Arthur Rubenstein performs the Larghetto from Chopin’s F minor Piano Concerto

Frédéric Chopin
Frédéric Chopin

Child prodigy, composer, and musical genius Frederic Chopin is often described as the poet of the piano, for expressing his sparkling artistic spirit through his impassioned creations. His short life and perhaps unfulfilled artistic aspirations fit 19th-century notions of sometimes tragic Romanticism. His tones rapturously, gently, and fervently remind us of what Beethoven described as “the distant, unknown heart to which you have given all.” It is foreseeable to discover his admiration of gifted singers of his day as afflatus to his musical art.

Chopin composed his second piano concerto when 19 years old. He described the Larghetto’s inspiration to his friend Titus Wojciechowski in 1829: “While my thoughts were with her I composed the Adagio of my concerto,” also noting that he worshipped her “faithfully and sincerely” while characterizing her as “of whom I dream every night.” He acclaimed Constantia Gladkowska‘s singing, noting her “pure intonation and genuine warmth of feeling.”

The Larghetto of this three-movement work is performed masterfully in this recording by an august Arthur Rubinstein. He delicately unfolds its sublime poetic theme, expressing Chopin’s thoughts in a vibrant, exquisite musical embroidery. Rubinstein’s poignant, ethereal musings of the composer’s intent emanate from an intellect imbued with the refined sense from advancing years and life-long commitment to artistic verity–we bask in his imaginative power, sighing as the mind and soul are comforted, newly mindful of precious peace, beauty, and universal truths.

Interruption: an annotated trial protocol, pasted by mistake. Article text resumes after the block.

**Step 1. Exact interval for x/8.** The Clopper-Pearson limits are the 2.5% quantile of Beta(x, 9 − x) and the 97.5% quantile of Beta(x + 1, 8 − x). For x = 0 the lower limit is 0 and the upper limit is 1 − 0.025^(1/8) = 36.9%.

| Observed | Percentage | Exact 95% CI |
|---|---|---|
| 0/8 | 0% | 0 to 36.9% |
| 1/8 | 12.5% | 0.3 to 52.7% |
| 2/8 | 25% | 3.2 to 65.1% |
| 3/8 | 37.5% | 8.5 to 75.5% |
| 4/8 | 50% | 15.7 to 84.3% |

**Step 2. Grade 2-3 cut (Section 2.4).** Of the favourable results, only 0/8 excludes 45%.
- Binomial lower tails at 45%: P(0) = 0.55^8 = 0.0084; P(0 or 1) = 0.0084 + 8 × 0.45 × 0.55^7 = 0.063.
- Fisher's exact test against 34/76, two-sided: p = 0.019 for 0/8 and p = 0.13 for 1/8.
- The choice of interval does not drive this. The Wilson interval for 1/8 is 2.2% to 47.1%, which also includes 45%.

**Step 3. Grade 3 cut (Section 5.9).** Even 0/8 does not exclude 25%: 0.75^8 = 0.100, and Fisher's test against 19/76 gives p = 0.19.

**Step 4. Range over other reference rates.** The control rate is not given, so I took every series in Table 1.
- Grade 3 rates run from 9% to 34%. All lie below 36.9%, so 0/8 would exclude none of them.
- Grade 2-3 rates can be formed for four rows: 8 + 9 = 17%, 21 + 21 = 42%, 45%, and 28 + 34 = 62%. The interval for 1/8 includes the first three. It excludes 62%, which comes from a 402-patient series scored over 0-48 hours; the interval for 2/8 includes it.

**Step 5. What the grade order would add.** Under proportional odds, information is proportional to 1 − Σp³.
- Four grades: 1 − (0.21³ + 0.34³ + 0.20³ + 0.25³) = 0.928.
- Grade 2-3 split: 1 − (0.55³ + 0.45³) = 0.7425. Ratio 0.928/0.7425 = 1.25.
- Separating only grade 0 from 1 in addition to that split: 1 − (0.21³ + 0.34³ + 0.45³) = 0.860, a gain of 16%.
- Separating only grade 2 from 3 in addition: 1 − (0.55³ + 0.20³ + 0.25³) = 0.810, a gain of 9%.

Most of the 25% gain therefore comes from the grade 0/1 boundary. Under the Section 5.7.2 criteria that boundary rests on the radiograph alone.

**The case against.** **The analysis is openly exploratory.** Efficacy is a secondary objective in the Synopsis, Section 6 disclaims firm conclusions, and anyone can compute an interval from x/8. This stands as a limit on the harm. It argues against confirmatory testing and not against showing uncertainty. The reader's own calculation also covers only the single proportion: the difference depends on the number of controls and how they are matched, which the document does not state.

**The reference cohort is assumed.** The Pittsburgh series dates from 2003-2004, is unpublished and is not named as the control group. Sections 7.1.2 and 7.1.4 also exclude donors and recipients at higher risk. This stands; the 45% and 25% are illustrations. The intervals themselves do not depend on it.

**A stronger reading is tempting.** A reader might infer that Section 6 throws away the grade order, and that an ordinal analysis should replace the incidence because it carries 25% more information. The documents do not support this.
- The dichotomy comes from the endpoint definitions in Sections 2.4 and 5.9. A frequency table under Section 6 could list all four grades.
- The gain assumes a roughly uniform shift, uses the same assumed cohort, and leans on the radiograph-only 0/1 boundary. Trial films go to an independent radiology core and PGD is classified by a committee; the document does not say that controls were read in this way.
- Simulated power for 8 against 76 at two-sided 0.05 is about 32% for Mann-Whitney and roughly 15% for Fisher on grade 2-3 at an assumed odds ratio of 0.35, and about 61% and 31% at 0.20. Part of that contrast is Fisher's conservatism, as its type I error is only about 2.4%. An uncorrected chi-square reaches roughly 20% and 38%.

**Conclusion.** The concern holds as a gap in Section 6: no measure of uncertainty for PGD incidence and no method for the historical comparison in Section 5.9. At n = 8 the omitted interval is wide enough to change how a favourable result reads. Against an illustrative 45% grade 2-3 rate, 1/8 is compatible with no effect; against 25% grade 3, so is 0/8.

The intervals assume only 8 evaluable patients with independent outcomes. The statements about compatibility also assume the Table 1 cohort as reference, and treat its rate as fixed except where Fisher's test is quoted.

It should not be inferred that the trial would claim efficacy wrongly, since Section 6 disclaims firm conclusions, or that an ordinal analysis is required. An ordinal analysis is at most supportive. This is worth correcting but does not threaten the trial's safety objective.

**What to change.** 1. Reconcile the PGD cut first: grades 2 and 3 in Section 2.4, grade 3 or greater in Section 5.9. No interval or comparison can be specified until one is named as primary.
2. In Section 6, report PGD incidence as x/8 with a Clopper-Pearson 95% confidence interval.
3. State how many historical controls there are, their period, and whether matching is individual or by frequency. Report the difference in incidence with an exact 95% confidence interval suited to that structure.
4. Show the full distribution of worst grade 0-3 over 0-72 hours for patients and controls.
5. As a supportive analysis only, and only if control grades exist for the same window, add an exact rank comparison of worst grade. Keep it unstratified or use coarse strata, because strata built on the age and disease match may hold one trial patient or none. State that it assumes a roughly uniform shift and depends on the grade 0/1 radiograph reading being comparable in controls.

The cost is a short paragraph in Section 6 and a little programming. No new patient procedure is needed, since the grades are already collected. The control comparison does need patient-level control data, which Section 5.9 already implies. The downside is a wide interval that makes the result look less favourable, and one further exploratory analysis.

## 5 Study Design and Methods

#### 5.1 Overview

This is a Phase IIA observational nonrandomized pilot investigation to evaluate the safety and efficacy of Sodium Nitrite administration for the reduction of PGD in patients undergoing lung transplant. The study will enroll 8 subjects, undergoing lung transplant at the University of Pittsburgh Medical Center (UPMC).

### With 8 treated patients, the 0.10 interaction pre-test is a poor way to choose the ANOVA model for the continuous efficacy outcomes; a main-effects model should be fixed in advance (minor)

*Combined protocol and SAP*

Countess Delfine Potocka on OpeningNight.Online
Countess Delfine Potocka

Ultimately, the work was dedicated to another subject of Chopin’s admiration, wealthy sophisticate, and chanteuse Countess Delphine Potocka. Upon hearing of Chopin’s fatal illness at just age 39, she traveled from Nice to Paris to his bedside, where the dying man urged her to sing. When she appeared, he said, “Now I know why God has delayed so long in calling me to Him. He wanted me to have the pleasure of seeing you once more.”

It is thought that she sang Alessandro Stradella‘s Pieta, Signore, performed here by the marvelous Angela Gheorghiu. Here’s a sampling of the text: 

Have mercy, Lord, on me in my remorse.

If my prayer rises to you, do not chastise me.

Do not chastise me in your severity.

Always mercifully turn your eyes on top of me.

Stradella’s consecration offered expiation to a penitent Chopin as his mortal spirit faded. 

Readers may also enjoy Art for the Sake of Art, The Largo from Dvorak’s New World Symphony, Wilfred Owen’s Anthem for Doomed Youth, and Shakespeare at the Harvard Club.

Alessandro Stradella’s Pieta, Signore, performed here by Angela Gheorghiu. (on behalf of Universal Music; Uniao Brasileira de Editoras de Musica – UBEM, LatinAutorPerf, Public Domain Compositions, Songtrust, Polaris Hub AB, LatinAutor – UMPG, and 5 Music Rights Societies).


Arthur Rubenstin performs the Larghetto from Chopin’s Second Piano Concerto. Conducted by Eugene Normandy,

Edward A. Kliszus

Edward A. Kliszus

Performer, conductor, and educator Edward Kliszus began his musical studies at the age of 5 and has since been deeply involved in the fine, performing, and literary arts. He is a long-time and current member of the American Society of Composers, Authors, and Publishers (ASCAP) and the American Federation of Musicians (AFM). He studied trumpet performance and music education while attending the Manhattan School of Music and was a student of Mel Broiles, principal trumpet of the New York Metropolitan Opera Orchestra. His post-graduate studies at New York University focused on trumpet and piano performance, music composition, and analysis of composer Elliott Carter's 1974 work Brass Quintet. He was music director and conductor of the New Jersey based Union Symphony Orchestra for 15 years and has performed at Manhattan's West Village venue Monologues and Madness. He currently focuses his artistic and creative endeavors on writing, music composition, piano jazz, and as a critic for and OpeningNight.Online. He holds a Ph.D. from New York University, Master of Music from the Manhattan School of Music, and Bachelor of Music from Nyack College.

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Arthur Rubenstein performs the Larghetto from Chopin’s F minor Piano Concerto

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